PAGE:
It's Never Too Hot in the Kitchen for Dessert It's summertime, and the kitchen is too hot for big-time baking — and ice cream just won't cut it for everyone. Cookbook author Dorie Greenspan shares ideas for quick and easy desserts that take advantage of summer's bounty.
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It's Never Too Hot in the Kitchen for Dessert

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It's Never Too Hot in the Kitchen for Dessert

It's Never Too Hot in the Kitchen for Dessert

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  • <iframe src="" width="100%" height="290" frameborder="0" scrolling="no" title="NPR embedded audio player">
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Back on Earth, it's summertime, and the kitchen is, well, a little too hot for big-time baking. Still, there are hungry mouths just watering for something sweet. Now, normally, we'd consult a favorite cookbook or perhaps tear open a foody magazine. But why do that when I can ring up my kitchen coach, the master baker Dorie Greenspan.

(Soundbite of phone ringing)

Ms. DORIE GREENSPAN (Baker): Hi there.


Ms. GREENSPAN: How have you been?

NORRIS: I'm wonderful. How are you?

Ms. GREENSPAN: Well, I'm pretty good too.

NORRIS: Dorie is the author of "Baking: From My Home to Yours," and she's been helping me gain confidence with flour, butter, eggs and a few other ingredients this year.

So Dorie, I have a bunch of picnics and crab fests and family gatherings coming up this summer, and I need to find a few desserts that will do a few things for me. They A, need to be quick and easy.


NORRIS: B, they need to take advantage of the bounty of summer fruit.

Ms. GREENSPAN: Great time to be doing anything with fruit, right?

NORRIS: Perfect. Perfect. And C, they need to store or travel easily, and it goes without saying that need to be drop-dead delicious.

Ms. GREENSPAN: Oh, delicious. Okay, we can do all of those things. We can certainly do delicious.

NORRIS: Okay, when I was paging through the cookbook, there are few things that caught my eyes - the mixed berry cobbler and the strawberry-rhubarb crisp.

Ms. GREENSPAN: Two good choices. I just love the cobbler. A cobbler, as you know, is just fruit, fruit, fruit and some kind of crust on top. The one that I really like is a buttery, flaky biscuit topping. And so you put the fruit in the bowl and then you roll out - well you can even pat it out, it's so easy -this crust and you bake it, and then the fruit just bubbles up all over the crust. It's great. And this would be easy to just put into a basket and take to a picnic.

NORRIS: Now, here's my question. In the recipe, you call for using good for cobbler, frozen berries. Can you swap that out for...

Ms. GREENSPAN: Or fresh...

NORRIS: ...fresh fruit?

Ms. GREENSPAN: ... if you read down a little bit - next line it says, or fresh.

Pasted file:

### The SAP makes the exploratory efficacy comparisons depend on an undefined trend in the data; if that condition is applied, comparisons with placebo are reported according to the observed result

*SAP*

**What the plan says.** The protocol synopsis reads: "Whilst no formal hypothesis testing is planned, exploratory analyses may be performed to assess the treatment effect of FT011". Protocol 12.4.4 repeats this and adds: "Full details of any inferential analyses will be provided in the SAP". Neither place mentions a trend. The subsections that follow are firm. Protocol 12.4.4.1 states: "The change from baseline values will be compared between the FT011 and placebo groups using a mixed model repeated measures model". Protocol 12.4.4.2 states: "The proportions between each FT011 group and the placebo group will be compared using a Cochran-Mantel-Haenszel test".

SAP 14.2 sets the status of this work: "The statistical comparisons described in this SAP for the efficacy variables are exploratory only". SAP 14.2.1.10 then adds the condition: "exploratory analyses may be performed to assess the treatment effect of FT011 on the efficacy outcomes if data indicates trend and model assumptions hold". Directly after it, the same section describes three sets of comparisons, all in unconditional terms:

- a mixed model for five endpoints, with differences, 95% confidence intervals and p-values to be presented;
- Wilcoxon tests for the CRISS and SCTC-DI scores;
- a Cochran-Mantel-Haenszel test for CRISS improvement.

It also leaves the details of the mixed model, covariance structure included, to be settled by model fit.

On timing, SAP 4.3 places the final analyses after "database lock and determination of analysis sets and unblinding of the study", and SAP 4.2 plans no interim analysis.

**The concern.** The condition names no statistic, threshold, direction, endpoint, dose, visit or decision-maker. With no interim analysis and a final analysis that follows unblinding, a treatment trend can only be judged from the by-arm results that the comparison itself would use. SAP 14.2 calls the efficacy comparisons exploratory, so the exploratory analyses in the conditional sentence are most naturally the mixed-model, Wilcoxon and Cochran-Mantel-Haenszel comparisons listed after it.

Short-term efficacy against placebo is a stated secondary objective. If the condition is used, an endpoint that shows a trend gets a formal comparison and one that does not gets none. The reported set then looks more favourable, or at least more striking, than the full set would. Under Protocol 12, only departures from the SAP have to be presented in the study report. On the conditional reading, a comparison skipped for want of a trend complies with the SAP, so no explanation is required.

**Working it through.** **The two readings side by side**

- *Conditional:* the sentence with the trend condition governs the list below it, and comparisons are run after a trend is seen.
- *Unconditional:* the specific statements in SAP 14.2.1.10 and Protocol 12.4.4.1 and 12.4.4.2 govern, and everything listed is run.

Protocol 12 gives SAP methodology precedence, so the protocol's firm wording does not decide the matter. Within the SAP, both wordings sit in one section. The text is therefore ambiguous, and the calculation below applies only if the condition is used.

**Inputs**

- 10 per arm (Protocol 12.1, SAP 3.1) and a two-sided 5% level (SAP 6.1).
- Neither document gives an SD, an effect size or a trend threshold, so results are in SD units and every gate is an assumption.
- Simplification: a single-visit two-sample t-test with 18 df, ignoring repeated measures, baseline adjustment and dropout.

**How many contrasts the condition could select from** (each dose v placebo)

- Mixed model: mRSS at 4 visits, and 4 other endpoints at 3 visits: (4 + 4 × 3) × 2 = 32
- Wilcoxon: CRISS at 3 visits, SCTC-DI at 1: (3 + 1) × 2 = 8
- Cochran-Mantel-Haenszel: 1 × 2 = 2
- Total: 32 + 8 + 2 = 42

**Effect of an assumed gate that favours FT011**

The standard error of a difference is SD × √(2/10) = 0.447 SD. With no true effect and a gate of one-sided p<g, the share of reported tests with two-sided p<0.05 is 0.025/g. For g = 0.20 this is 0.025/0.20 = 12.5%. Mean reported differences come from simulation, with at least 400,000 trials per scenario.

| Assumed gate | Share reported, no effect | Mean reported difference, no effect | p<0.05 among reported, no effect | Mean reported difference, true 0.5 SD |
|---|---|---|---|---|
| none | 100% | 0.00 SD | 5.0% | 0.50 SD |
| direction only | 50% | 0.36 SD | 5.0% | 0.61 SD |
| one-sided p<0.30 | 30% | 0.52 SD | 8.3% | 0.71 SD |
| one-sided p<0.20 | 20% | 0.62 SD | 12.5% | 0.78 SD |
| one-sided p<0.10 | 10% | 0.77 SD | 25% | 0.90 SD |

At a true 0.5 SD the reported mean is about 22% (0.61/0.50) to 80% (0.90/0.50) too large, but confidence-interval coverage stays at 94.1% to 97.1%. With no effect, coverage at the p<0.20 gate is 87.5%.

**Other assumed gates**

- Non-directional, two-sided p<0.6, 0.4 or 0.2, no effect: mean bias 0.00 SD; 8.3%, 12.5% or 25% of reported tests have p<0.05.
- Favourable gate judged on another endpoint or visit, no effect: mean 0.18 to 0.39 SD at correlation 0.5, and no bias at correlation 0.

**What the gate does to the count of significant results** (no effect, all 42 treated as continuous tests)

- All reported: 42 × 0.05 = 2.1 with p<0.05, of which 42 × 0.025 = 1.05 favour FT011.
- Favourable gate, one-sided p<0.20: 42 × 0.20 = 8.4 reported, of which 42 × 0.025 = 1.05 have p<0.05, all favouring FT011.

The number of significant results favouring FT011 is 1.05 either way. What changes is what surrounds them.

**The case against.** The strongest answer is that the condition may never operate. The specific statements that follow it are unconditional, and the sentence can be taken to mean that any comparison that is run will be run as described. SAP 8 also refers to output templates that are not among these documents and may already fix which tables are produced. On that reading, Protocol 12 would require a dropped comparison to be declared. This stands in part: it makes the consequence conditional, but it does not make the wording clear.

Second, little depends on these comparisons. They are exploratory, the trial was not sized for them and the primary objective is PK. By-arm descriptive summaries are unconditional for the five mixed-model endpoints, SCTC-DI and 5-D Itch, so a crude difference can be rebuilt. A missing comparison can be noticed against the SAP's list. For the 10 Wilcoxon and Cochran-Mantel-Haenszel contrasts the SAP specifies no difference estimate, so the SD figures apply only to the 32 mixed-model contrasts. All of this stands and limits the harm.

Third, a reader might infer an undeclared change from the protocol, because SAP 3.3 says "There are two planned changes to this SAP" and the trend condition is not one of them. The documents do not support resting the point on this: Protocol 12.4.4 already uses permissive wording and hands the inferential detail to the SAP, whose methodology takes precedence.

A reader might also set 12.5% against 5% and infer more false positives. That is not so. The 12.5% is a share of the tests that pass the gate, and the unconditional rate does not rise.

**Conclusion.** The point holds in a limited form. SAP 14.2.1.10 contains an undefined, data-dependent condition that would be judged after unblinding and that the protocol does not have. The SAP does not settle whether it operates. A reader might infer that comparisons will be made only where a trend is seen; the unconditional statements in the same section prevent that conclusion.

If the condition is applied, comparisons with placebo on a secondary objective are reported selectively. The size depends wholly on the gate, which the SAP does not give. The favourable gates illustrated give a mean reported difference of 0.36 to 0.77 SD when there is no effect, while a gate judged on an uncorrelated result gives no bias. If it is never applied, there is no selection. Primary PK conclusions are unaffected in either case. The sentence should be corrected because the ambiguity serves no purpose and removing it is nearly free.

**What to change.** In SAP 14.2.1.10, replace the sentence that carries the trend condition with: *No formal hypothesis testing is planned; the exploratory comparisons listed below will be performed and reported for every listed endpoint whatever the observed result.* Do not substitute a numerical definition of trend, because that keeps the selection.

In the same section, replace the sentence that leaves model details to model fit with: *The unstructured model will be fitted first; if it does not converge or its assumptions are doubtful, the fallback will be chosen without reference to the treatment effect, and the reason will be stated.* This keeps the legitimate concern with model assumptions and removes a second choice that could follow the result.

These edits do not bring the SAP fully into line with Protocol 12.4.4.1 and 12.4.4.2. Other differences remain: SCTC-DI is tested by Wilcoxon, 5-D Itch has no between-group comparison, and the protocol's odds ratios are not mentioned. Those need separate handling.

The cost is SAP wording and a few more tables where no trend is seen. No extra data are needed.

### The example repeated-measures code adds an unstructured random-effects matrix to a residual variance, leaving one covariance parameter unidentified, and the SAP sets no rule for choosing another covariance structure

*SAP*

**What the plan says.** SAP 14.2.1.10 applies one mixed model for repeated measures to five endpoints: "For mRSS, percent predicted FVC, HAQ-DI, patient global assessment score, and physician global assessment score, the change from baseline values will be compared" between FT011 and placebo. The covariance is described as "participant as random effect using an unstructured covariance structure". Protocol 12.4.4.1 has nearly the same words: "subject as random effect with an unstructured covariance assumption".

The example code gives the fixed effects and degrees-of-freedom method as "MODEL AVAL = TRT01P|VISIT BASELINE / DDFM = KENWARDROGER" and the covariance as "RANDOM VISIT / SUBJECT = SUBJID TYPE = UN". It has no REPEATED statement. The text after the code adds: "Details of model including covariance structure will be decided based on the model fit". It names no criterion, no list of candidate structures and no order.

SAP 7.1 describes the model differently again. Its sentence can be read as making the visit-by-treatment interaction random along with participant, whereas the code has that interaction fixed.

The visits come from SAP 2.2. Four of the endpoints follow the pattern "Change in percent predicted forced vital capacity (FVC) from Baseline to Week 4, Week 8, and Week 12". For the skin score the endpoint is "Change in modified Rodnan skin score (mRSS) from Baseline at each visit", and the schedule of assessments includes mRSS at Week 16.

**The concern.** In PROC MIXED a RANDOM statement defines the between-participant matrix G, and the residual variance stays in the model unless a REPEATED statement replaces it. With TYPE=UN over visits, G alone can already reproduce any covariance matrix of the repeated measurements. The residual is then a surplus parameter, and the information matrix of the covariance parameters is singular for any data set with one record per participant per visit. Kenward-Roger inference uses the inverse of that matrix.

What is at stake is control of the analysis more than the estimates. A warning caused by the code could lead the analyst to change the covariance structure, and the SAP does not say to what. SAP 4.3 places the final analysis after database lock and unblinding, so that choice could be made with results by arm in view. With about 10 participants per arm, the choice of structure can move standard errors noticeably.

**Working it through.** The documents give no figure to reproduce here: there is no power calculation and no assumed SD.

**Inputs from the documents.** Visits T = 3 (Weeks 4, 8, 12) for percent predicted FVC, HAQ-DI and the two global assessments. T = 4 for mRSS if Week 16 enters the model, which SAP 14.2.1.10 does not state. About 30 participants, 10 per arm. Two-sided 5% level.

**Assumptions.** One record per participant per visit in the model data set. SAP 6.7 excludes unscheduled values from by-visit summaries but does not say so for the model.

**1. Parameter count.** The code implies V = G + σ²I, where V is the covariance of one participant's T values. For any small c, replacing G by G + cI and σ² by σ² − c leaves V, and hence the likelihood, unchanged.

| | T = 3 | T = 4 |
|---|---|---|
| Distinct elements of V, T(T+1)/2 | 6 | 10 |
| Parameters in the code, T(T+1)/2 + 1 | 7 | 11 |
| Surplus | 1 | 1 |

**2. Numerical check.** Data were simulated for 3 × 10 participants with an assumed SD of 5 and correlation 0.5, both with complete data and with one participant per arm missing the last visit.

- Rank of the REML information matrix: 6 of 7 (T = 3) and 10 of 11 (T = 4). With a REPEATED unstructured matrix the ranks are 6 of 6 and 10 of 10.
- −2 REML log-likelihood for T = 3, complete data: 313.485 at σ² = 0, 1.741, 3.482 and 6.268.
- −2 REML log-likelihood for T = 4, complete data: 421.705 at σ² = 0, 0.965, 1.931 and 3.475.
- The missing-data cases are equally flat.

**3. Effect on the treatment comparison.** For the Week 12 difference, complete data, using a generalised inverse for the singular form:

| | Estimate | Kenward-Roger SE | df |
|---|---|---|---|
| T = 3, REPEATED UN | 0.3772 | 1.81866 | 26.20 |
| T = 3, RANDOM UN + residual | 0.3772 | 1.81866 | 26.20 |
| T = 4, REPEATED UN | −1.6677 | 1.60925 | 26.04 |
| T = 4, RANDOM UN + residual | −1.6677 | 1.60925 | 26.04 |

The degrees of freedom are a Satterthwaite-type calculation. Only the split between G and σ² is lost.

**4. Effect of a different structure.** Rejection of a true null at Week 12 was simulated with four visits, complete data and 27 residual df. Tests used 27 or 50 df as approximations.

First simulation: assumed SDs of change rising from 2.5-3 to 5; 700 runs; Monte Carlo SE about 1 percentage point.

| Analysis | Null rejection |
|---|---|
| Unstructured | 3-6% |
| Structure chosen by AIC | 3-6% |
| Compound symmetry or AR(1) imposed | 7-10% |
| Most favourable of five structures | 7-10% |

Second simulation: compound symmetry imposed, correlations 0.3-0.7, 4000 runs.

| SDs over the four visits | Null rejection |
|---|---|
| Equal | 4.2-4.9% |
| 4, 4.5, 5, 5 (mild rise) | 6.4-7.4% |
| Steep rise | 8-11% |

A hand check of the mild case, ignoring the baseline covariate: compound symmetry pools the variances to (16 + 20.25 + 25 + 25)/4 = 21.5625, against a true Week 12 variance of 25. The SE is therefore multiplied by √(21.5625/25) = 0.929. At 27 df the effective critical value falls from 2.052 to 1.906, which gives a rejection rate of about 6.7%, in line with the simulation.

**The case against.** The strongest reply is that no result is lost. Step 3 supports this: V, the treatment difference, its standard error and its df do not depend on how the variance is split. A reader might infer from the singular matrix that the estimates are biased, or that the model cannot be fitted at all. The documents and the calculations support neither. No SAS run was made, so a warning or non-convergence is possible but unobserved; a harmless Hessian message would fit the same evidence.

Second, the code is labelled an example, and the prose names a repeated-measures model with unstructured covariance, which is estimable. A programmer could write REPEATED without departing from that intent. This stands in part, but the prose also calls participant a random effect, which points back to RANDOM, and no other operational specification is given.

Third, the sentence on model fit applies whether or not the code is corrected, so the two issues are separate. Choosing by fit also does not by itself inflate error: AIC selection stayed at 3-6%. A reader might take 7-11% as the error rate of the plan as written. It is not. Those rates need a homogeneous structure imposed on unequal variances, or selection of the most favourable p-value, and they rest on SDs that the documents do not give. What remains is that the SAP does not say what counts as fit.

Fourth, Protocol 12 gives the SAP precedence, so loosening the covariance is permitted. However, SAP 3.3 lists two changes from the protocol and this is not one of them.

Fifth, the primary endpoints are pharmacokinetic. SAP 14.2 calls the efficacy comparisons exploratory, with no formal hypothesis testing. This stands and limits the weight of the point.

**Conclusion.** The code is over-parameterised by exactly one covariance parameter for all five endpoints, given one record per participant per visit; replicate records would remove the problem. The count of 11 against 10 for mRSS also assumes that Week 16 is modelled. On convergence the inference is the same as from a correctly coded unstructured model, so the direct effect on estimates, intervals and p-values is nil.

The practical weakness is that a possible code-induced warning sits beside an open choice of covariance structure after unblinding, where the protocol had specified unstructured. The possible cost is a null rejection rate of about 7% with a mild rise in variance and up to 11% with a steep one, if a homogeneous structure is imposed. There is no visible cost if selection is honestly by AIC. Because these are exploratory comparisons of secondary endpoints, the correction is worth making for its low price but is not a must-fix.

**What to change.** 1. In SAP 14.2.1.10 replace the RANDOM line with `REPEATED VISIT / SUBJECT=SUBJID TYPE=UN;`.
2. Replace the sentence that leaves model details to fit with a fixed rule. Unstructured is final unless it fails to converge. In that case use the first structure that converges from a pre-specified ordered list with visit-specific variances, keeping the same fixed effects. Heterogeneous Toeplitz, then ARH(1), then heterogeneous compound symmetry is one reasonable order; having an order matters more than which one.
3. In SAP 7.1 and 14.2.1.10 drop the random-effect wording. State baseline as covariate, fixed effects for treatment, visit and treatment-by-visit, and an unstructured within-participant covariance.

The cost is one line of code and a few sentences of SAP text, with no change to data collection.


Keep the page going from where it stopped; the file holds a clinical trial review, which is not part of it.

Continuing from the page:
Ms. GREENSPAN: Whisk frozen berries - it's for winter. But right now, we have such great stuff in the market, no reason to think of frozen.

NORRIS: Another question, can you add to the berries just a little bit of peach?

Ms. GREENSPAN: Yes. You might want to peel the peach with a little bit of extra work. Actually, you know, if you use nectarines, you don't have to peel them.

NORRIS: Oh, really? Because I always think that nectarines have too much water, too much liquid.

Ms. GREENSPAN: No, you could use them in this. It's the fruit and the sauce that you're getting that way. So you don't have to worry about using juicy fruits in a crisp or cobbler.

NORRIS: So speaking of that crisp, I want to ask you about the strawberry-rhubarb crisp, which uses that sort of traditional oatmeal topping. This, in this case, above and below the fruit. And before we actually talk about it, for those who are not familiar with rhubarb, could you tell us about rhubarb? And I guess it's not really a fruit, is it? It's actually a vegetable.

Ms. GREENSPAN: I think technically it's a vegetable, but we treat it as a fruit. It looks like way overgrown celery. They're long, long stalks and they're beautiful pink, so tart and it has to be used with sugar. You can't possibly eat it unsweetened. It's perfect with strawberries and this is like one of those great moments where you can get both rhubarb and strawberry in the market. The crisp topping, which is kind of streuselly topping, I do two things with it. I use it as a bottom crust, very unusual in a crisp - really unorthodox - and then I almost jelly the strawberry and then put the crisp and the rest of the topping over it like streusel, so that what you get is almost like a cookie bar when you cut it.

NORRIS: Well, Dorie, thank you so much for helping me out of this fix. Good choices all.

Ms. GREENSPAN: Well, I hope you have a delicious - I almost said a very nice week.

(Soundbite of laughter)

Ms. GREENSPAN: I hope you have a great weekend baking with your friends.

NORRIS: Recipes for Dorie Greenspan's mixed berry cobbler and strawberry-rhubarb crisp, and something fancier for your high-tone gathering, something called a raspberry blancmange at our Web site,

Now we've heard from Dorie, we'd like to hear from you about the food that makes you know it's summer. It doesn't have to be a dessert or even homemade, but it does have to have a story behind it. Maybe it's that first perfect peach, or the clams from your favorite clam shack. Was there a beer can chicken gone totally afoul? Well, we want to hear about it, so here's what you do. Go to our Web site,, search for Summer Food, write it all down and then send it to us. And remember, the food and the stories have to be delicious.

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